features:


A safety valve to reduce steam pressure when it
reached “dangerous” levels.


Fusible lead plugs that would melt when the
temperature in boiler got too high.

Result?


BOOM!


The # of boiler explosions continued to
increase.


Why?


Engineers still didn’t really understand the
underlying problems of high pressure steam and
boilers. That took quite a bit longer.


Why (Cont’d)


Design engineers didn’t understand how
their systems would be used:


installation environment


operator training, ignorance


owner ignorance, greed


over
-
riding of safety features

Who was usually blamed?


operators (“pilot error”) usually


owners sometimes


... but never the design engineers.

Enter the government!


The steam engine was considered an icon of
a forward thinking, prosperous society.


“Too much is at stake.”


“The private sector will regulate itself.”


“The market will self
-
correct. Bad corporate
citizens will be punished by the consumer.”


Sound familiar?


So we get more HPSEs


BOOM!


In 1817, UK parliament decides to
investigate; forms a Select Committee
to investigate dangers of HPS.


The Committee recommended, among
other things, frequent boiler inspections.

No one pays

attention to the results


Soon after, the city council of
Philadelphia tries to raise an alarm.


The matter is referred to the state
legislature, where is dies.


Time marches on ...


BOOM!


Between 1816 and 1848 in the US:


233 steamboat explosions


2562 human fatalities


2097 human injuries


$3,000,000 property loss

Research ...


Back in Philadelphia, the Franklin
Institute begins a six year investigation
on boiler explosions. The US
government also kicks in some money.


This is the first US government grant for
technology research

Research results ...


The result is a series of reports that:


Expose common errors and popular myths
about steam engines and boilers.


Set out guidelines for design and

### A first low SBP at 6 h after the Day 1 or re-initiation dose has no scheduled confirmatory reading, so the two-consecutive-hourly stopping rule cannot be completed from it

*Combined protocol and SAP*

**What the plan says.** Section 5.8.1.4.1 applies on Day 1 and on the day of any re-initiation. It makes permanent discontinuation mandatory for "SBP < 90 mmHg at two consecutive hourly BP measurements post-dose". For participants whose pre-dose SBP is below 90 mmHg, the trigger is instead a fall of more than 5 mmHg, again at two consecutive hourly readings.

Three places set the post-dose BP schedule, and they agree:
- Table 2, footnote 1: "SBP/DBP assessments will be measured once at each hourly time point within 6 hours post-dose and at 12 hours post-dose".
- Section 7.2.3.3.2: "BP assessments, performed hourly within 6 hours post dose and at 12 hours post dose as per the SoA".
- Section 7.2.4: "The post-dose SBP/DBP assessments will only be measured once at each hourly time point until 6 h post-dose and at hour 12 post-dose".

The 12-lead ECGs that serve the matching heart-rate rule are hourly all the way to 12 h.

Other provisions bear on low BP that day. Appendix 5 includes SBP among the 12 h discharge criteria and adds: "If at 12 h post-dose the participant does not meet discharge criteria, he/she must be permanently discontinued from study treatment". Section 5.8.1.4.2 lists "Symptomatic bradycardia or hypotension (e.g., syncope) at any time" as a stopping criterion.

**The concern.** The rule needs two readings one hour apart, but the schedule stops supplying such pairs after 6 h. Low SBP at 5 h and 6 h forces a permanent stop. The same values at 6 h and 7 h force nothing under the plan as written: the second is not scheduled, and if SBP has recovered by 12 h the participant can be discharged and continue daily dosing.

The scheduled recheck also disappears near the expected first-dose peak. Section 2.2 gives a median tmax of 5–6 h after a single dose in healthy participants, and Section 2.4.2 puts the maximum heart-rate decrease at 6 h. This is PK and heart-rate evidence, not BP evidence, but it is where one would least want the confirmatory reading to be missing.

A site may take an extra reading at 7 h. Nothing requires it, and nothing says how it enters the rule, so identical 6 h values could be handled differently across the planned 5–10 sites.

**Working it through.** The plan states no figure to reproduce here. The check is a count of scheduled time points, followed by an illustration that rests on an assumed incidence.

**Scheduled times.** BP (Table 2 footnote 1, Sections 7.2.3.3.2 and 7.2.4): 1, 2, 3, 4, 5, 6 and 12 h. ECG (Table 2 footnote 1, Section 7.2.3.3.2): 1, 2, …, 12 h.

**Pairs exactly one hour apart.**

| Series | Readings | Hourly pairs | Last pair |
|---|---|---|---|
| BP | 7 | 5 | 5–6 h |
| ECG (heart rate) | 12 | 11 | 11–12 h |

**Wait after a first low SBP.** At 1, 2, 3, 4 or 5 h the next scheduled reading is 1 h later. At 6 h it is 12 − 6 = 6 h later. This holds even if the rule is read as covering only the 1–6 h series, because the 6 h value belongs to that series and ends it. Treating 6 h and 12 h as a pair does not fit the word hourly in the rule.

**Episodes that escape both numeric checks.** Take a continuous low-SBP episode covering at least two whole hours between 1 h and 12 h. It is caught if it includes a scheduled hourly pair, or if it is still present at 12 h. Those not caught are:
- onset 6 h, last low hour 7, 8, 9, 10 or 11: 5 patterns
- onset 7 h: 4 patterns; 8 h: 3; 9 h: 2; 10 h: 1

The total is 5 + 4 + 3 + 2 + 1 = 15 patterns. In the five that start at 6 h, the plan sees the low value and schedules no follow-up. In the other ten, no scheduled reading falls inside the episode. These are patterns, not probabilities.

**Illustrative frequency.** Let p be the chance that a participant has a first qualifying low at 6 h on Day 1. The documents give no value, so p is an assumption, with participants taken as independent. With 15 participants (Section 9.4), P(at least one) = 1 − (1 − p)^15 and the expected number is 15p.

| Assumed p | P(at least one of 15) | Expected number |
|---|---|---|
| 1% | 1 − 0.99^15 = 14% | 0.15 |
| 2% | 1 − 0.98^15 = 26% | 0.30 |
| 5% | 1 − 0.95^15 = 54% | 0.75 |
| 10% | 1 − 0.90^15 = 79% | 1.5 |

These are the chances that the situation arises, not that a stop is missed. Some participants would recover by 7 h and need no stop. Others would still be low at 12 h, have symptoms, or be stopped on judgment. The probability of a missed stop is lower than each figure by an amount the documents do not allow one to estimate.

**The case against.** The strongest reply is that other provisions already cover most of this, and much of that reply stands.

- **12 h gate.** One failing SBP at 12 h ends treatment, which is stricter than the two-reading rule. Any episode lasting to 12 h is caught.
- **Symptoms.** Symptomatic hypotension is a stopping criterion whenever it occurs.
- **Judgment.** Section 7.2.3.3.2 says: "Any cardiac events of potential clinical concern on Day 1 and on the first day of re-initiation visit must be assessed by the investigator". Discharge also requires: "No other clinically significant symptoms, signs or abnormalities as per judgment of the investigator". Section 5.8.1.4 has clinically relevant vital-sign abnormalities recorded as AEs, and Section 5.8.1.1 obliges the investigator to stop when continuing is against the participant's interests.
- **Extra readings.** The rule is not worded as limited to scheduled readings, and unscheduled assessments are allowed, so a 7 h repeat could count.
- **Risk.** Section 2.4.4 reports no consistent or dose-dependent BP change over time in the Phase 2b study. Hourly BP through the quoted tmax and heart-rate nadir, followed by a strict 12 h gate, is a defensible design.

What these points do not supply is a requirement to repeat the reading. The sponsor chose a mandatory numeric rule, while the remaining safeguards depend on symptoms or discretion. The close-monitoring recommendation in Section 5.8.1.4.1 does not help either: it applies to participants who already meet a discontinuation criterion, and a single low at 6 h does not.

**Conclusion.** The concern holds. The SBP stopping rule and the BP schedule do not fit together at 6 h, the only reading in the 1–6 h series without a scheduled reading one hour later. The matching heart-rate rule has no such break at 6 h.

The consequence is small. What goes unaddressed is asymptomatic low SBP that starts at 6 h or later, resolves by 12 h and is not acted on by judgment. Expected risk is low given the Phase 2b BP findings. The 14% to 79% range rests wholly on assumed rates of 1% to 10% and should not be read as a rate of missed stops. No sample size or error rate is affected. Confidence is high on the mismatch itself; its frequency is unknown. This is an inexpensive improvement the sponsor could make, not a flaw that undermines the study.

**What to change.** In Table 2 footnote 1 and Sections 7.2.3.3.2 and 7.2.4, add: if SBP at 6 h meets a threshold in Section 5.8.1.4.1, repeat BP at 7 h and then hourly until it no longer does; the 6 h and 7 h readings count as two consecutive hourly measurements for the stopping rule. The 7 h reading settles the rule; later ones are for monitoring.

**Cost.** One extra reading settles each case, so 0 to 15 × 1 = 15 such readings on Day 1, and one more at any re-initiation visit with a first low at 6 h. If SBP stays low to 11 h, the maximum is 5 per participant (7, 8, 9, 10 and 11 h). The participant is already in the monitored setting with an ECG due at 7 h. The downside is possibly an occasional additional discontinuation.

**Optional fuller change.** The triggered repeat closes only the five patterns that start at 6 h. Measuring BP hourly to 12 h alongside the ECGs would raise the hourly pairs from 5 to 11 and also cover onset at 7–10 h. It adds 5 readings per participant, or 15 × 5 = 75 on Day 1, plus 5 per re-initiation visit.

construction.


Recommend that US congress enact
regulatory legislation, especially with
regard to engineer training and practice.


Also ...


Public pressure in US and UK force
laws requiring compensation to victim’s
families.


BOOM!


Explosions continue!


Public pressure increases again.


Newspaper editorials and popular
literature reflect growing frustration.

Legislation


Finally, in 1852, US congress passes a law to
require certain changes in steamboat boilers.


This was the first successful US law
regulating product of private enterprise.


Steamboat boiler explosions start to decline!


... but unsafe HPSEs are still being used in
locomotives and heavy industry.

Tougher standards


Later, UK parliament passes very tough
standards, which are enforced.


In 1905, the number of deaths due to
HPSE explosions are:


14 United Kingdom


383 United States


Eventually, US follows suit and
introduces tough standards as well.

“Exploding software?”


We are now in the computer age


What are the parallels between HPSEs
and safety
-
critical software systems?

Analogies


Boiler technology lagged behind
improvement in steam engines
themselves.


So, too, software engineering lags
behind hardware (electrical)
engineering.

What to do?


Use time
-
tested, good engineering principles:


KISS, essential services, testing & verification,
double & triple checking, safety engineering
principles


Learn to love computers a little less. Our
mistrust is fading and this is a bad thing.


Therac
-
25 radiation therapy machine


Being careful need not stop progress, but we
should consider the issues in detail.


SE foundations


There was little scientific understanding of the
causes of boiler explosions.


Similarly, ours is a young discipline and we’re
still working on the foundations.


What’s a good design?


high
-
level abstractions of software components


safety
-
critical systems


role of formalisms and formal methods


verification and validation


system evolution

Problems


We aren’t sharing as much information as we
should (partly due to corporate paranoia), and
there isn't that much careful, analytical data
anyway.


Info
-
tech is a fast
-
paced, fad
-
happy,
innovation
-
driven, big money game.


There has been little time or money for
careful reflection, evaluation, and
condensation.

Working on

engineering foundations


No one denies that innovation and invention
are vital, but we also need to work on the
engineering

foundations too:


criteria for evaluation


means of comparison


theoretical limits and capabilities


means of production